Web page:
^ in our case it wouldn’t be “completely non-persistent” but still different (caching an old version and then redownloading each time booted in live mode).


Tails disables removable drives auto-mounting.

Quote https://tails.boum.org/contribute/design/

Removable drives auto-mounting is disabled in Tails 0.7 and newer.


https://git-tails.immerda.ch/tails/plain/config/chroot_local-includes/etc/dconf/db/local.d/00_Tails_defaults contains config for GNOME only, which is OK in context of Tails since Tails’ default desktop is GNOME and others are unsupported.

Added to https://www.whonix.org/wiki/Grub-live#Comparison

I wonder if grub-live should implement disables removable drives auto-mounting too? Either:

  • By default, if grub-live is installed: might be easy to implement, though XFCE only. Supporting this for all kinds of host desktop environments and package selections might be difficult.
  • Same as above, but only when using live boot option in grub boot menu: might be more difficult to implement. (Some code, if live boot, drop disable auto mount config snippet; if persistent boot, delete auto mount config snippet.)

I am looking at Tails design document and trying to figure out what Tails does in order to implement amnesia / non-persistence / anti-forensics so these features can be implemented in grub-live (or where appropriate) too.

This is what I found:

  1. Debian live based

  1. Host system disks and partitions

Tails takes care not to use any filesystem that might exist on the host machine hard drive, unless explicitly told to do so by the user. The Debian Live persistence feature is disabled by passing nopersistence over the kernel command line to live-boot.

  1. Filesystems stored on removable devices

Removable drives auto-mounting is disabled in Tails 0.7 and newer.

4): wiperam

Host system RAM

In order to protect against memory recovery such as cold boot attack, most of the system RAM is overwritten when Tails is being shutdown or when the boot medium is physically removed. Also, memory allocated to processes is erased upon process termination.

(related: Is RAM Wipe possible inside Whonix?)

  1. swap

Host system swap

Tails takes care not to use any swap filesystem that might exist on the host machine hard drive. Most of this is done at build time: the /sbin/swapon binary is replaced by a fake no-op script, and live-boot’s swapon option is not set.

Did I miss any Tails amnesia features?

Could anyone please double check https://tails.boum.org/contribute/design/ and/or research further on how Tails implements non-persistence?

More likely than not cannot hurt until we have a good reason to remove it.

Indeed. My solution was to include it in rc.local instead of messing with the fstab, but that’s just a simple hackish workaround not something suitable for a Whonix Host. Though for someone wanting to run a Whonix live VM it is doable and necessary to be certain no traces are left.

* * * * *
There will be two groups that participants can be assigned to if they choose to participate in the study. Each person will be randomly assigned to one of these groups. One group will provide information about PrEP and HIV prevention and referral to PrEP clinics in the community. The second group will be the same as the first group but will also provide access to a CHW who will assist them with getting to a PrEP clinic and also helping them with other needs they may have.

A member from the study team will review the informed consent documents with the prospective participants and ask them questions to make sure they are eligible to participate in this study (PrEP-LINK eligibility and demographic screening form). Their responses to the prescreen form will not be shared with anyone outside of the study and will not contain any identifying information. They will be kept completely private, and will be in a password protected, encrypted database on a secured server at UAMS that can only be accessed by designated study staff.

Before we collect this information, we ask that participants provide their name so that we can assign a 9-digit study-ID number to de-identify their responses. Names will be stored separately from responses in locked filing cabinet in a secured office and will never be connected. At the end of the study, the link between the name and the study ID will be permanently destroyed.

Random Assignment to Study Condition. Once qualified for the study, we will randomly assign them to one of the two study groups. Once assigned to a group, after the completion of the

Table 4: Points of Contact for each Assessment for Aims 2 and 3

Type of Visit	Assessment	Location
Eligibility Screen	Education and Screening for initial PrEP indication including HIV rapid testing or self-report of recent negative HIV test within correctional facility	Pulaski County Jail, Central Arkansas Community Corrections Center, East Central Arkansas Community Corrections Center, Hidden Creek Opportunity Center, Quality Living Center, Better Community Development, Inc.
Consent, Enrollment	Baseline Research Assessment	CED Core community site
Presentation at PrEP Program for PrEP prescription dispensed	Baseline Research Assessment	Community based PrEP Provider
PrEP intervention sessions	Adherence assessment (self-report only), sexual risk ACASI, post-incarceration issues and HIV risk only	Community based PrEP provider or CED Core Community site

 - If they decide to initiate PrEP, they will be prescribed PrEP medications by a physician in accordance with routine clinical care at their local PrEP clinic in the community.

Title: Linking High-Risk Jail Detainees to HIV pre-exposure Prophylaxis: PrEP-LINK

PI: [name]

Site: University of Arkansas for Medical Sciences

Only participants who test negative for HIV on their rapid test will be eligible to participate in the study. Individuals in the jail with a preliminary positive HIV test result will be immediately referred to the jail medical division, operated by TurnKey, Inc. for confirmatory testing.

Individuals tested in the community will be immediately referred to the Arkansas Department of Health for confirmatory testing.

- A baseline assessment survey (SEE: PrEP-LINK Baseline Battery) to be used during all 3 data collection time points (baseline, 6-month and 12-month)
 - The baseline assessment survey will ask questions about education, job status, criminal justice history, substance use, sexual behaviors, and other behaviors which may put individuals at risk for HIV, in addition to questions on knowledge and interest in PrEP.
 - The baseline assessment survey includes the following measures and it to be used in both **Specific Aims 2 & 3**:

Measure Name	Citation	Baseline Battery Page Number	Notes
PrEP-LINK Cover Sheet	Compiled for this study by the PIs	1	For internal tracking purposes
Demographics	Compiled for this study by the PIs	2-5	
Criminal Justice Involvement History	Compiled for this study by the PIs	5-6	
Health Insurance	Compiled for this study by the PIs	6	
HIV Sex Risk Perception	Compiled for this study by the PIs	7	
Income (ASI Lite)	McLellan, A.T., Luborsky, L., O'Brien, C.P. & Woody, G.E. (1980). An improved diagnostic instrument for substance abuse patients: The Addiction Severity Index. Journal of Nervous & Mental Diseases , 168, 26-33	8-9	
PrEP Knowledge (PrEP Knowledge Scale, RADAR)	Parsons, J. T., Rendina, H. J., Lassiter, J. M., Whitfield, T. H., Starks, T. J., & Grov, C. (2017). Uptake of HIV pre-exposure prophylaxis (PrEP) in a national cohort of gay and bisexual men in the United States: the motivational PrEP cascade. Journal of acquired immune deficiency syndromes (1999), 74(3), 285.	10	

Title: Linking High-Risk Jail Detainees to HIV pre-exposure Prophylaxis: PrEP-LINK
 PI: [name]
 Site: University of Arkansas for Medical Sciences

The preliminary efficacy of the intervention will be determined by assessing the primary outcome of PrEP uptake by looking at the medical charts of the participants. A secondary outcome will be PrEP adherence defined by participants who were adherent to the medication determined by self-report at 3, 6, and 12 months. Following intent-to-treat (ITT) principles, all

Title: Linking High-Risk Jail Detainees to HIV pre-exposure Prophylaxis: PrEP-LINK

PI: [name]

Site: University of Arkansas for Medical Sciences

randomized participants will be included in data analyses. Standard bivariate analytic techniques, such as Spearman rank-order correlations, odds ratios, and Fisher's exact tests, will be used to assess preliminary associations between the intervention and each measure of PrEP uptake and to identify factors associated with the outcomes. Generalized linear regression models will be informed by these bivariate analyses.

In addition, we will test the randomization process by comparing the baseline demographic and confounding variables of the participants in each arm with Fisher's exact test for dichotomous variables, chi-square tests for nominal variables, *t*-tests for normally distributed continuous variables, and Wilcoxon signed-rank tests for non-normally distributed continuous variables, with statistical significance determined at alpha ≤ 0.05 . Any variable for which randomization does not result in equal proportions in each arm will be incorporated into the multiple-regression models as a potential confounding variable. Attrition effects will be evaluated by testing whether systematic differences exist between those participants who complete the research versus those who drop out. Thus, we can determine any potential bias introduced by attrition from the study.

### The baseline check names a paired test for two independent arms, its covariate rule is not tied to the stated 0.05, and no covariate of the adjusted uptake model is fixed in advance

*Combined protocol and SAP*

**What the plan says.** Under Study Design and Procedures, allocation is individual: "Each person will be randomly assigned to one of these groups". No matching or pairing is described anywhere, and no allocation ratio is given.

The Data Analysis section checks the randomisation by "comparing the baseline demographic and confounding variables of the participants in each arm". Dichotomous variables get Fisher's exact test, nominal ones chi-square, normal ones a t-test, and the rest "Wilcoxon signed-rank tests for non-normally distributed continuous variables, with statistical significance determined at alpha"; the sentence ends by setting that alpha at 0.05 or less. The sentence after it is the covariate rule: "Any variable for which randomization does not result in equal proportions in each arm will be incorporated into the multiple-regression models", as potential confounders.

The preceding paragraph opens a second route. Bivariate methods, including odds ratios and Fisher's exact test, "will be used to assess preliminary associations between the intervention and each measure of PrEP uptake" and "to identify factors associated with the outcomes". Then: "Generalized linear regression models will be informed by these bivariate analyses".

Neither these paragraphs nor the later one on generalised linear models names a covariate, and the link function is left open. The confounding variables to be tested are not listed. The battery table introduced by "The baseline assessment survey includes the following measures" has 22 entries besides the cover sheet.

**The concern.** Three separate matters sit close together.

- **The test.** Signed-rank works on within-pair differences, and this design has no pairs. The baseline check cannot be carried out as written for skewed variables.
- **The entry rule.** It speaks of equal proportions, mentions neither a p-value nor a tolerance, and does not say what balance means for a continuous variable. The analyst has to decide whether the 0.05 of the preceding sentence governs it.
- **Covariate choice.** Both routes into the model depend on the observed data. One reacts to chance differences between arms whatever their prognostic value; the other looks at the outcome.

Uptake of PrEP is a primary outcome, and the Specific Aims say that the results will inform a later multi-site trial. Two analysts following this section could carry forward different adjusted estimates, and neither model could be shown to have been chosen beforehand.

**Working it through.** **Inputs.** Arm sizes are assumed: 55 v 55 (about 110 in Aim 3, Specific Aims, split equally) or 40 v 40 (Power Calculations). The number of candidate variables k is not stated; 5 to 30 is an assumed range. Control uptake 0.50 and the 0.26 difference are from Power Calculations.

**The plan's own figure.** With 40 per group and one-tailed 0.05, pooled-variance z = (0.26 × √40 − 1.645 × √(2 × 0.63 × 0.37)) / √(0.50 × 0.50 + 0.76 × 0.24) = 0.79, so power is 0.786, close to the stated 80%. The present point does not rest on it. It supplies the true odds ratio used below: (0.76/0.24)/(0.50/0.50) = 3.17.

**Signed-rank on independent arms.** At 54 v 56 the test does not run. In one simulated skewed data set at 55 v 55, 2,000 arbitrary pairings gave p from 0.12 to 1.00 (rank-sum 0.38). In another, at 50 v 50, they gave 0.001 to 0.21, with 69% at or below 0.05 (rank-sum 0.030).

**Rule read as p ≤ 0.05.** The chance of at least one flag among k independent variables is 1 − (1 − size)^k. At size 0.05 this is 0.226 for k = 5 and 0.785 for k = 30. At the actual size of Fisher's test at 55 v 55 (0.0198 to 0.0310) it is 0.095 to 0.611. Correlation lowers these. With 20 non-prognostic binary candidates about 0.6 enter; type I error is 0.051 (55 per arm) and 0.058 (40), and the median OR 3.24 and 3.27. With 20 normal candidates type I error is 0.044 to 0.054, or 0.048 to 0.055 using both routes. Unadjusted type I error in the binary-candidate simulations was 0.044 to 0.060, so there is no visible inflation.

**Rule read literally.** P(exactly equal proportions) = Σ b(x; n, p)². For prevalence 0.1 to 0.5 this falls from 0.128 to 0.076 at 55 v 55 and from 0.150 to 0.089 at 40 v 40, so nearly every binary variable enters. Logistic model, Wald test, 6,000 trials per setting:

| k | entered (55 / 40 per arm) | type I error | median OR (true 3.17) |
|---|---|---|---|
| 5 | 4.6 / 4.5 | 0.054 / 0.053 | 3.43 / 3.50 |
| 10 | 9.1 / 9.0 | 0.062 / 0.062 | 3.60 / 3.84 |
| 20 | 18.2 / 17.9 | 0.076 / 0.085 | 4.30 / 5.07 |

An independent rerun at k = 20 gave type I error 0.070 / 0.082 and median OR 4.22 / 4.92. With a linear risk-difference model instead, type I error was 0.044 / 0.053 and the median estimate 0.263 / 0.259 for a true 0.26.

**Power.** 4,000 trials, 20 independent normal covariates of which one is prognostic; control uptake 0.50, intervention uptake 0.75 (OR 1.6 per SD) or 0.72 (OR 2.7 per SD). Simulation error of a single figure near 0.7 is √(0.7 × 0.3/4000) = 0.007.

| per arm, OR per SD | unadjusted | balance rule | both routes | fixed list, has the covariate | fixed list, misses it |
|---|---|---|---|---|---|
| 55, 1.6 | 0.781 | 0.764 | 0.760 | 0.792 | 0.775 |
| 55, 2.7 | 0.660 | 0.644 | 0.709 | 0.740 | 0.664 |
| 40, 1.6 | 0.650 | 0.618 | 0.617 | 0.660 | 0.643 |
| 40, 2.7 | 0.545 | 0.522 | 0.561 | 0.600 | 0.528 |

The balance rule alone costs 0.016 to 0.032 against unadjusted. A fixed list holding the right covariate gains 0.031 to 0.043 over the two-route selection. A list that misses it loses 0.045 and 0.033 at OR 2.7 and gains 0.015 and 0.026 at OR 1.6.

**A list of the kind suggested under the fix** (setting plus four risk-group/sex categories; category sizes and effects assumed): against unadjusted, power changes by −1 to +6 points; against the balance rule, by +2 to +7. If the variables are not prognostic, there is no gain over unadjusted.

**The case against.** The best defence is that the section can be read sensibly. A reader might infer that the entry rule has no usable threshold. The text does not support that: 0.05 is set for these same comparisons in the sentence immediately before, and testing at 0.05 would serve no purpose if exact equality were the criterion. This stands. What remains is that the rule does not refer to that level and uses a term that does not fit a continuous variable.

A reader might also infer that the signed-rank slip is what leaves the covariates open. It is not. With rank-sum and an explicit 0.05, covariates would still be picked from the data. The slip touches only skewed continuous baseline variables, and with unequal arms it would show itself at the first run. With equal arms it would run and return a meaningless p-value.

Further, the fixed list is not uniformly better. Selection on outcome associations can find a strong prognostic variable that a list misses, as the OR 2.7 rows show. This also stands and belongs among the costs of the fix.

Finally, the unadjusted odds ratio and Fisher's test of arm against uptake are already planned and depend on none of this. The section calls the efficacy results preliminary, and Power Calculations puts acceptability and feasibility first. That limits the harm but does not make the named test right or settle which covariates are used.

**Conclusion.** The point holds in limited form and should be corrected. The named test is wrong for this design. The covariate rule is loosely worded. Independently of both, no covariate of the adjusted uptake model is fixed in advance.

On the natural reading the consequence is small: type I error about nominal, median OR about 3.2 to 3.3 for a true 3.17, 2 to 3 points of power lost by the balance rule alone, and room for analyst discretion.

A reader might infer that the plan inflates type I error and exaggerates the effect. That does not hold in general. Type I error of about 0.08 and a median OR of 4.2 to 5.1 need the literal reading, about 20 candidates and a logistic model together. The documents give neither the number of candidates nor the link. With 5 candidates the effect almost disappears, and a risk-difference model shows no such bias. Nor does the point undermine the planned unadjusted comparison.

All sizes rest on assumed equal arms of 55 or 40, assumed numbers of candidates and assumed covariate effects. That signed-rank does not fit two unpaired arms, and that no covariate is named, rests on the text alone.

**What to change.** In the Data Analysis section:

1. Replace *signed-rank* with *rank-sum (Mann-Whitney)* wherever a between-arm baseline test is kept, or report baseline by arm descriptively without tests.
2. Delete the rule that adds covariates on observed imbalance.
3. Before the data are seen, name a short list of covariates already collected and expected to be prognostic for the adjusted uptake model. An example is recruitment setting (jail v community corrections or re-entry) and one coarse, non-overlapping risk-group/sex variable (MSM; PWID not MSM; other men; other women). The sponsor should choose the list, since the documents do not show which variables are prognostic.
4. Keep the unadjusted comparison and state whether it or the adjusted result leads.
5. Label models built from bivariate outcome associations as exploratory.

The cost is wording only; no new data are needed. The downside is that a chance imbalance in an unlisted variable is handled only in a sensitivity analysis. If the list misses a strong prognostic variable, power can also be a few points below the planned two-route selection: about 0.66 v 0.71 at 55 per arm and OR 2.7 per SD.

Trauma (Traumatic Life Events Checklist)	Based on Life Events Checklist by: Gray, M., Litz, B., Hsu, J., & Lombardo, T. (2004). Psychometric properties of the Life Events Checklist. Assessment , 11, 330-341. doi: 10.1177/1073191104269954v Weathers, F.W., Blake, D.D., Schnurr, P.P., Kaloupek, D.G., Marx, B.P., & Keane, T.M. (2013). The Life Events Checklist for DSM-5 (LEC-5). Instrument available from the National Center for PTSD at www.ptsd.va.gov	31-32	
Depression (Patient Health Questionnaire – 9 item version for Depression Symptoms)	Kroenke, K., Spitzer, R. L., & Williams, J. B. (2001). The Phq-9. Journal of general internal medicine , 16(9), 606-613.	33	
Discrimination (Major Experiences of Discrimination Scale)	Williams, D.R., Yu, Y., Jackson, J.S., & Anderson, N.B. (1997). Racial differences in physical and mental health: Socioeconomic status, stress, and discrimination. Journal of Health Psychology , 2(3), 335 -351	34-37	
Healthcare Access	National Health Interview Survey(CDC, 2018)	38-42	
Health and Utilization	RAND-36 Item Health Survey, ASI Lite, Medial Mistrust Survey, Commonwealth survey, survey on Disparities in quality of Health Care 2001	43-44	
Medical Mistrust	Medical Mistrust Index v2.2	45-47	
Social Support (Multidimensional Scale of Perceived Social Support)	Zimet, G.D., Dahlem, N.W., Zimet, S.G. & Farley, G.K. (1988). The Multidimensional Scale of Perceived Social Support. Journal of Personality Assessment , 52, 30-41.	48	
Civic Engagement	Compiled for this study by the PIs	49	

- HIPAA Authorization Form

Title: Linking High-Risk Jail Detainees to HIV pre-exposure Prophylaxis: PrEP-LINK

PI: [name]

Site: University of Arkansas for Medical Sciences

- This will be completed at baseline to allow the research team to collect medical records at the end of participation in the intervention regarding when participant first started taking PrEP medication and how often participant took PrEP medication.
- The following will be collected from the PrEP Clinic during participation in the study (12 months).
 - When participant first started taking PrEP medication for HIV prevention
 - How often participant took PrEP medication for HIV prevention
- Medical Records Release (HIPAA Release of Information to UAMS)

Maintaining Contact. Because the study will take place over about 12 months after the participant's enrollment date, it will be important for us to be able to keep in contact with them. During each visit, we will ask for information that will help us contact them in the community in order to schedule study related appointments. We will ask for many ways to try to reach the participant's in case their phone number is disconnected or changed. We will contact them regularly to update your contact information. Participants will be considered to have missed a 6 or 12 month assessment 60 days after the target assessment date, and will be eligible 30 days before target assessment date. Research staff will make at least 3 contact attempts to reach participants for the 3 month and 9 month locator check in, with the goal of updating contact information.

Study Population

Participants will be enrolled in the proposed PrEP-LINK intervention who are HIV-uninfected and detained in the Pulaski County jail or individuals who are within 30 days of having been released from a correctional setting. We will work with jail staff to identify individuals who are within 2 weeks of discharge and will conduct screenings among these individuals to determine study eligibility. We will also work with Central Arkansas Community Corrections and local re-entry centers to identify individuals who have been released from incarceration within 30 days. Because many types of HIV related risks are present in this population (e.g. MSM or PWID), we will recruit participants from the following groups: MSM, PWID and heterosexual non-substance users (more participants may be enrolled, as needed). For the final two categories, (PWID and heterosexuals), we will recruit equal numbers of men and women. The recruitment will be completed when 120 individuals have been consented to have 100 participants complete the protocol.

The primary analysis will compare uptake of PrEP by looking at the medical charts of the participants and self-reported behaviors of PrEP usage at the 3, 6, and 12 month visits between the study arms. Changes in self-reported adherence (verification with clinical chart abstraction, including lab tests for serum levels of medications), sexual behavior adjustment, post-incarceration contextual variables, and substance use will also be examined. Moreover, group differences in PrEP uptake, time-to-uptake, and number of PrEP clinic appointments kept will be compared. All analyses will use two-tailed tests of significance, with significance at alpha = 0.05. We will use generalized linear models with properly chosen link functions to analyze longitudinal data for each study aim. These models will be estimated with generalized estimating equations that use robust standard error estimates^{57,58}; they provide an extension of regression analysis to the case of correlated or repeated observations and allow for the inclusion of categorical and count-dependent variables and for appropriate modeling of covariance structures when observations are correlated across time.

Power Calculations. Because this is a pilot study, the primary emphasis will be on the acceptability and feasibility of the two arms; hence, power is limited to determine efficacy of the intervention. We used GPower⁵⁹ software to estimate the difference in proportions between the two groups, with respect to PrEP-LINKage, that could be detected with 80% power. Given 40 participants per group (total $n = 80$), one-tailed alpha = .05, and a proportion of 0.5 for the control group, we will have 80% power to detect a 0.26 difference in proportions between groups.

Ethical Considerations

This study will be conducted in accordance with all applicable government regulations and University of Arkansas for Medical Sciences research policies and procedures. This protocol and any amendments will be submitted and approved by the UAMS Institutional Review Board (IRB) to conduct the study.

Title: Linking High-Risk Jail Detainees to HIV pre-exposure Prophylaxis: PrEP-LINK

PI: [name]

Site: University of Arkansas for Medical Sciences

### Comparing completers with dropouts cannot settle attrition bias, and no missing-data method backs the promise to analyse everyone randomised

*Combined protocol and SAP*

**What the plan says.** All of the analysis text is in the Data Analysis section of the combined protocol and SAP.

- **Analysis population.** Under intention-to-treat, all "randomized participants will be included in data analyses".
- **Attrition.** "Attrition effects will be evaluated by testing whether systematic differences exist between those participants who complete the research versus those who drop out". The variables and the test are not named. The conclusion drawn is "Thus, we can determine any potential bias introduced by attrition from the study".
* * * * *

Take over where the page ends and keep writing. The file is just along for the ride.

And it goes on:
Haven’t tried it, does it disable swap when running?

What concerns me at the moment is running on a default Linux host that is non-live to be as safe as possible for a Whonix-live VM.

Nothing turns up under cat /proc/swaps

You’re right such risks exist. It is already the case for people following the 1Guard/App advice anyhow or those who use snapshots to avoid storing state between different WS VM trust levels. However I think the good still exceeds the fingerprinting disadvantages. Int that case - leaking destinations/DNS caced info about visited locations which could be just as bad as storing the state of the site/webpages itself on the disk in the WS.

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Seems necessary to prevent accidental use of host file systems when booted from a stick.

Done for security against malicious device rather than for anti-forensics

2.7.3 Mounting of filesystems stored on removable devices

Some attacks recently put under the spotlights exploit vulnerabilities in the desktop software stack that triggers automatic mounting, display and files preview of filesystems stored on removable devices.

Looks like you got them all.

Two features unrelated to live system that seem interesting and worth looking into: “Virtual” input system

2.7.2 (Disabling) HTTP keepalive

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New section added using yesterday’s info:

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I don’t think it’s a good solution at all. First during boot swap file get used and then at a non-guaranteed time, swap will be disabled. By that time, encryption keys could have already leaked into it.

Yet to be checked.

Then we need to point out these fingerprinting disadvantages and let users decide.

Perhaps the perfect use (accepting fingerprinting disadvantages) would be: shut down all Whonix-Workstations, boot Whonix-Gateway into persistent mode (let Tor do its thing, update Tor state files (entry guards, Tor consensus) and then reboot Whonix-Gateway into live mode. Only then start Whonix-Workstations. To be repeated how often?

New section added using yesterday’s info:

Partially doesn’t belong there.